Stone Box from Cueva Hun Nal Ye, Alta Verapaz, Guatemala. Photo taken February 14, 2019 by Javier Tovar.

Reports of Ancient Records Deposited in Boxes

In addition to archaeological finds, John A. Tvedtnes has drawn attention to various ancient reports of records kept in boxes. The most prominent example is surely the Israelite Ark of the Covenant, the contents of which have numerous parallels with the those found in the stone box containing the Book of Mormon and other Nephite relics.8

Other examples come from Egyptian texts, one of which “describes how to inscribe a text on a gold or silver lamella (plate) and place it ‘in a clean box.’”9 Another Egyptian document relates that a man named Horus “slept overnight in a temple, where the god Thoth told him in a dream that he would  find a box containing a book written by Thoth himself concealed in a naos [inner sanctuary] within the temple.”10 Another sample says that “Thoth’s book of magic was hidden in a gold box inside a silver box, inside an ebony and ivory box, inside a box of juniper wood, inside a copper box, inside an iron box concealed in the river at Coptos.”11 

Fragments from the Book of Thoth. Image via Yale Peabody Mesuem of Natural History.

Similar accounts can be found in Jewish and Christian writings. In the Jewish text known as 3 Enoch, “we read that the angel in charge of the heavenly archives keeps a scroll in a sealed box. The box is to be opened and the scroll is to be read in the heavenly court” (see 3 Enoch 27:1–2).12 According to Pirqe Rabbi Eliezer 50, the “records of the Persian king were placed ‘in the king’s box,’ whence they could be retrieved and read when necessary.”13 At the conclusion of the of the Apocalypse of Peter (Ethiopic version), Peter tells Clement about the transfiguration and instructs him to “hide the revelation in a box.”14 And, as a final sample, the preface to the Apocalypse of Paul reports that “the document was discovered during the fourth century in a stone box buried beneath a house in Tarsus, when a young man followed the instructions of an angel and searched for it.”15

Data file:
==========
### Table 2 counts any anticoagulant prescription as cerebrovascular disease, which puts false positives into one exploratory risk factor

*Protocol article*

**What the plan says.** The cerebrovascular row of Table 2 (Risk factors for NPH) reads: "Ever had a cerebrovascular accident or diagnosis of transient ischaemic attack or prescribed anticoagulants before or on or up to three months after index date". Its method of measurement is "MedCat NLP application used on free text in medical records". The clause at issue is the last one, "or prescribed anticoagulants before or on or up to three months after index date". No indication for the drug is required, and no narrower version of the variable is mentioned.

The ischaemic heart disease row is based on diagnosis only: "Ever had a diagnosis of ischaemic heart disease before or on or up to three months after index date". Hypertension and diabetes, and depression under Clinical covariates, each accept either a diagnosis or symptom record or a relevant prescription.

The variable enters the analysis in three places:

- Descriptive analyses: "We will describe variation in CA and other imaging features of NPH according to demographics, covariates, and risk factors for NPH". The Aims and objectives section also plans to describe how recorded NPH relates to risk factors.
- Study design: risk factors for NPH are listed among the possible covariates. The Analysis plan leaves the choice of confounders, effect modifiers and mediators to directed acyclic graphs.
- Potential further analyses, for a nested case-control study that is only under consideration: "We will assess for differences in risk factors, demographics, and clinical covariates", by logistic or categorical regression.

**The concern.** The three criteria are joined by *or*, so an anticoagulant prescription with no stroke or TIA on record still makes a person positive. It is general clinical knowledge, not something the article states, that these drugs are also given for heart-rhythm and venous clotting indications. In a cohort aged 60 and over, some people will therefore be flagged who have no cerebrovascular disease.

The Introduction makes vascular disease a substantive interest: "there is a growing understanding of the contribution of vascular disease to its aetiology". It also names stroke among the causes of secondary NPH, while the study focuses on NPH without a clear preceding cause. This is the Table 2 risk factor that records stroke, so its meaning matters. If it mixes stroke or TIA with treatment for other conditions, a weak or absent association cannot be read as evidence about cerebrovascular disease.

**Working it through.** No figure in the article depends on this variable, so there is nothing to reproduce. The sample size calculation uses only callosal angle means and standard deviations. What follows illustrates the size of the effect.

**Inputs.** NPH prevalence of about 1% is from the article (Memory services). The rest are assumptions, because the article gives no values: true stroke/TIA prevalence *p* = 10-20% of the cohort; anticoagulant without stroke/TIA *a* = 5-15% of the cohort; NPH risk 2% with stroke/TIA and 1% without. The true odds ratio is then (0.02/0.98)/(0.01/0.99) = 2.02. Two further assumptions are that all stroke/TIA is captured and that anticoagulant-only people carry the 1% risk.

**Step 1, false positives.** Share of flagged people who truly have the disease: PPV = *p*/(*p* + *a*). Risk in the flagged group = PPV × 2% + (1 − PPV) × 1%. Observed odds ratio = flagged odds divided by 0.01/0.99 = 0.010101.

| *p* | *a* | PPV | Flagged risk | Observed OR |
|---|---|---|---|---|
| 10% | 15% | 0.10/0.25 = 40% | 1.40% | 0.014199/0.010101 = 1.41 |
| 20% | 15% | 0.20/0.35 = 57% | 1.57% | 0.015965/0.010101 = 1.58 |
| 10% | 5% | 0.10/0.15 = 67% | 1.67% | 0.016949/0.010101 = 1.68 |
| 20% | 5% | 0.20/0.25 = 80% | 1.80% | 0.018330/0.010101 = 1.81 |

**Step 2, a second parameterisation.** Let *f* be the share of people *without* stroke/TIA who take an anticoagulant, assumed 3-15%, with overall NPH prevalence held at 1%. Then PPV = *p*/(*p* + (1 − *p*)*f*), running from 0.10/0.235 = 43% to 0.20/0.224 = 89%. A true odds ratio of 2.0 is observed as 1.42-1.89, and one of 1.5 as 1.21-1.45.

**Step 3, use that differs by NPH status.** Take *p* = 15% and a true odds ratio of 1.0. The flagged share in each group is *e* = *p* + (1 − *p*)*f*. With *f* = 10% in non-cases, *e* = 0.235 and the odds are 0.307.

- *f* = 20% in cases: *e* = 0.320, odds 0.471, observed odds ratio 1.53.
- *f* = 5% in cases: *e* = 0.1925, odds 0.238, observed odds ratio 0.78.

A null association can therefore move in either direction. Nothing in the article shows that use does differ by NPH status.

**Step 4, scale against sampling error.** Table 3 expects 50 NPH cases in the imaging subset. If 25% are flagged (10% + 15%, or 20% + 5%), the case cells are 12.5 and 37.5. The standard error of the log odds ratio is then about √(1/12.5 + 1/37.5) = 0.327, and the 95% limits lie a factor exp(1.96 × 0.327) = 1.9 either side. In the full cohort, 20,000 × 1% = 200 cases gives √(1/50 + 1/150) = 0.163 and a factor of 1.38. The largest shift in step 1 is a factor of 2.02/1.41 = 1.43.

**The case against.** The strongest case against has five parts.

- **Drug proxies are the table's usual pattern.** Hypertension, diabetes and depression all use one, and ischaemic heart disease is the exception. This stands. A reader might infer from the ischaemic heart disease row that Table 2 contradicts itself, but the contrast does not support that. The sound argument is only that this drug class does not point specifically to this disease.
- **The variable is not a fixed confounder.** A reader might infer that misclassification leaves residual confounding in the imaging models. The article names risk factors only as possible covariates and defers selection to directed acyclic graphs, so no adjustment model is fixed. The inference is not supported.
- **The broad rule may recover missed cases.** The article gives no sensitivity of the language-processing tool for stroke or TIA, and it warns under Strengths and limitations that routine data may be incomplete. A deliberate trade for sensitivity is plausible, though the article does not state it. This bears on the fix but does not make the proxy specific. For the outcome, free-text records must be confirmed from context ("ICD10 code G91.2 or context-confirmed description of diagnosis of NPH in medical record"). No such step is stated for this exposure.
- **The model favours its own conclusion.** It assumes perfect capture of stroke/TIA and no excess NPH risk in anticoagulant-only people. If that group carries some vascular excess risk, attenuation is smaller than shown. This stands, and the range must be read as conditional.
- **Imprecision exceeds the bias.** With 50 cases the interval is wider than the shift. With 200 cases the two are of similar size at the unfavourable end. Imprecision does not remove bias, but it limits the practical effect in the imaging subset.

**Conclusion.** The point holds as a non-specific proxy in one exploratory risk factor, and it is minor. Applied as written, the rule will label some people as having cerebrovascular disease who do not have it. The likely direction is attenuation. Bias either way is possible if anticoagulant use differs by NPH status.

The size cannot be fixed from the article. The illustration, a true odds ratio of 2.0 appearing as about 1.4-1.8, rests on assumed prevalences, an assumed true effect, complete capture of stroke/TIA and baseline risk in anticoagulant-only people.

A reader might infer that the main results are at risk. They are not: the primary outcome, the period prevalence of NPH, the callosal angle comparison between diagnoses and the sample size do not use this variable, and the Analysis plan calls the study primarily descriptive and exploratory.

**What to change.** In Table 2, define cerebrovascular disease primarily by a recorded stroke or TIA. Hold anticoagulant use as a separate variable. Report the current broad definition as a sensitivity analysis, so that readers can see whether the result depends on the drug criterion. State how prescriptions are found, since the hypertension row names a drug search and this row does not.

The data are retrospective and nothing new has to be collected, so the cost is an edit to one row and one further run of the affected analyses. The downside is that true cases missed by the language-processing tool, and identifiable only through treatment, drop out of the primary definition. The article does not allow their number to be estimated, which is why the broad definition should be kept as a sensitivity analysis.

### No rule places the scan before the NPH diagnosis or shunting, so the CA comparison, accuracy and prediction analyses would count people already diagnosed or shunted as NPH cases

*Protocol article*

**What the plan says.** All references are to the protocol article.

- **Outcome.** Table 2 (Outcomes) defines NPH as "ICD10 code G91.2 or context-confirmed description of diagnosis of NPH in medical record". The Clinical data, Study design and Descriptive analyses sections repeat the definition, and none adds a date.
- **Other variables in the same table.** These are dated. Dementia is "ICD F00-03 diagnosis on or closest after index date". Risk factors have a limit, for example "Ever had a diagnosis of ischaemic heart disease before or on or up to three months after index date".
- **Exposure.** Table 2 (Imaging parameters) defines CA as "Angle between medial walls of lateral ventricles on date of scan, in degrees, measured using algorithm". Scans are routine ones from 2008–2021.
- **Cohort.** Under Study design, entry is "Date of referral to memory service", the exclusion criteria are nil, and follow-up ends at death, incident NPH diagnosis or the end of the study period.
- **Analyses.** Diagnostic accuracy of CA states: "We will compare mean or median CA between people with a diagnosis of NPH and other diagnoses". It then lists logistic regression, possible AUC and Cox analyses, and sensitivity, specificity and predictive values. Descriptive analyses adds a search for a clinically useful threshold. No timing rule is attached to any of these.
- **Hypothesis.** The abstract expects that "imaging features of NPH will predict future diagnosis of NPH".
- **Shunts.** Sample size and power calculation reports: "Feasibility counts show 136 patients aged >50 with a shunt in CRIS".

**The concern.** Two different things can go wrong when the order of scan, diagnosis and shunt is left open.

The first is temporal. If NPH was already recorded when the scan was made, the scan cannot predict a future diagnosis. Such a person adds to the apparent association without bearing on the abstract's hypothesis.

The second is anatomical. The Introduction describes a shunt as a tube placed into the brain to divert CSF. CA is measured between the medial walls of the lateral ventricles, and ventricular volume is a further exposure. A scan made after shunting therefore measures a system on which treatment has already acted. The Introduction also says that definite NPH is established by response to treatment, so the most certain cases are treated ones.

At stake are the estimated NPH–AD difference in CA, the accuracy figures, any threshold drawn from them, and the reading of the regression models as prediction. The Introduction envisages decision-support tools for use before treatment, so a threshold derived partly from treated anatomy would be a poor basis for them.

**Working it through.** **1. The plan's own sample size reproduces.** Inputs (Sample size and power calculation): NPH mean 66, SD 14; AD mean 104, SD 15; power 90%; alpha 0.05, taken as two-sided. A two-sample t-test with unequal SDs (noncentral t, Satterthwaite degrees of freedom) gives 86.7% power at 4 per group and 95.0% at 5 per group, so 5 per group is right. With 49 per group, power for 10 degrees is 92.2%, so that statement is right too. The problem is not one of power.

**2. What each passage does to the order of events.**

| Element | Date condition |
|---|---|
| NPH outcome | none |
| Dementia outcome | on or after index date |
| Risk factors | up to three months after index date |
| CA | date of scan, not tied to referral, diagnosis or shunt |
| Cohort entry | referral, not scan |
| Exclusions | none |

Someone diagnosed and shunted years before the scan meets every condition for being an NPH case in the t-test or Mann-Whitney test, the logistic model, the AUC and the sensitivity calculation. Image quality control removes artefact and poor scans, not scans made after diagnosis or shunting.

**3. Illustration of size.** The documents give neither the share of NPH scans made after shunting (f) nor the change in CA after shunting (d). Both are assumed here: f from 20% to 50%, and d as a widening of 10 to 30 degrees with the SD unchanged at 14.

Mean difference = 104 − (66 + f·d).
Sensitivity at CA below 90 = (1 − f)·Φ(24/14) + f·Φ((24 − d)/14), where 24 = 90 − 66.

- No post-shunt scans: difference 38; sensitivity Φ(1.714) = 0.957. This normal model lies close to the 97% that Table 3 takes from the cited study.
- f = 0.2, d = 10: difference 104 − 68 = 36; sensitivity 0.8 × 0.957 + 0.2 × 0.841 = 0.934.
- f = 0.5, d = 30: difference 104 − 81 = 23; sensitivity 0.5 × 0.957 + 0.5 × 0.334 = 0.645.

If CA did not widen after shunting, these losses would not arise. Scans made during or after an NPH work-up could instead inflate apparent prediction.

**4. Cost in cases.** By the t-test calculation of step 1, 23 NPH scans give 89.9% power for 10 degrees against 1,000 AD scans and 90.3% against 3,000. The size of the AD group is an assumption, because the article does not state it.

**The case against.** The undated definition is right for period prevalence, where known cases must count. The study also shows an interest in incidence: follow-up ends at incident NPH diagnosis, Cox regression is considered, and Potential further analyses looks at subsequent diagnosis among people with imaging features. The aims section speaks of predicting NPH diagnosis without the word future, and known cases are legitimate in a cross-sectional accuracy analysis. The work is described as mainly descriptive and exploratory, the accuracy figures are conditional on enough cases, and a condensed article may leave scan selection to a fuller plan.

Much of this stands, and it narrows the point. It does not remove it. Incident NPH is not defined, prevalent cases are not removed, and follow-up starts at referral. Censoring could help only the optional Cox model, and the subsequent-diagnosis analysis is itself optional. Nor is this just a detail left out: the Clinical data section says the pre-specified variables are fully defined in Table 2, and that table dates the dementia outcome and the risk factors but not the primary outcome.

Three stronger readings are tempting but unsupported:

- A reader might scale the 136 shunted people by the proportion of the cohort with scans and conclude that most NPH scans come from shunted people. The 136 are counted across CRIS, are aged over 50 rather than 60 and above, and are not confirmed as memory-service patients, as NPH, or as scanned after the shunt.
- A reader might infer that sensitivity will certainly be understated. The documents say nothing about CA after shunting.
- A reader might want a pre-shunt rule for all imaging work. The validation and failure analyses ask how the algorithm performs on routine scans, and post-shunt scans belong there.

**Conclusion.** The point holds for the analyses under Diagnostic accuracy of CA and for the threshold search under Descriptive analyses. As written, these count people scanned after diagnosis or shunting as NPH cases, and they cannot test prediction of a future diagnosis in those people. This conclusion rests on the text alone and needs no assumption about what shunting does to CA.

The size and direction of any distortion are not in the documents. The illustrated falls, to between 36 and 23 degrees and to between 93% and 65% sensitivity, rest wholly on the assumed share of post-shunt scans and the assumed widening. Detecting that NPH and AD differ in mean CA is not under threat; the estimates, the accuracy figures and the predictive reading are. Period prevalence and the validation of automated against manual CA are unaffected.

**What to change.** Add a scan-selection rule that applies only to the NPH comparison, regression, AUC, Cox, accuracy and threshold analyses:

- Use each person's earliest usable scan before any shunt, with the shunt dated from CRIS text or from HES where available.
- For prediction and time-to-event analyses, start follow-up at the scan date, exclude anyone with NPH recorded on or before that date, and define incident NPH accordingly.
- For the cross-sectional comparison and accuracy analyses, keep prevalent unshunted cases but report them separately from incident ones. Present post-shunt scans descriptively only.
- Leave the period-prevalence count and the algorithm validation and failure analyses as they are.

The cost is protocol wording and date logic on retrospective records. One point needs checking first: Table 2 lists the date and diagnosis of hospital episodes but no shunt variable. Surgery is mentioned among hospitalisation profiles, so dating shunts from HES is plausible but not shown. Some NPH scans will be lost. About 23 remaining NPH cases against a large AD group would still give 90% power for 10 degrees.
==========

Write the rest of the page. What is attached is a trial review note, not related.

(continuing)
Conclusion

Many more archaeological and historical examples could be cited, but these samples demonstrate that the notion of hiding records (including metal records) in various types of boxes was widespread in the ancient world. These findings lend plausibility to Joseph Smith’s claim of having discovered a set of ancient artifacts, including an engraved metal record, in a stone box.

John A. Tvedtnes, “Hiding Records in Boxes,” in The Book of Mormon and Other Hidden Books: “Out of Darkness Unto Light” (Provo, UT: FARMS, 2000), 31–57.

H. Curtis Wright, “Ancient Burials of Metal Documents in Stone Boxes,” in By Study and Also By Faith: Essays in Honor of Hugh W. Nibley, Volume 2, ed. John M. Lundquist and Stephen D. Ricks (Salt Lake City and Provo, UT: Deseret Book and FARMS, 1990), 273–334; republished as H. Curtis Wright, Ancient Burials of Metallic Foundation Documents in Stone Boxes, Occasional Papers 157 (Urbana-Champaign, IL: University of Illinois, 1993).

Joseph Smith—History 1:51–51

Joseph Smith—History 1:51–51

Records and Relics
Book of Mormon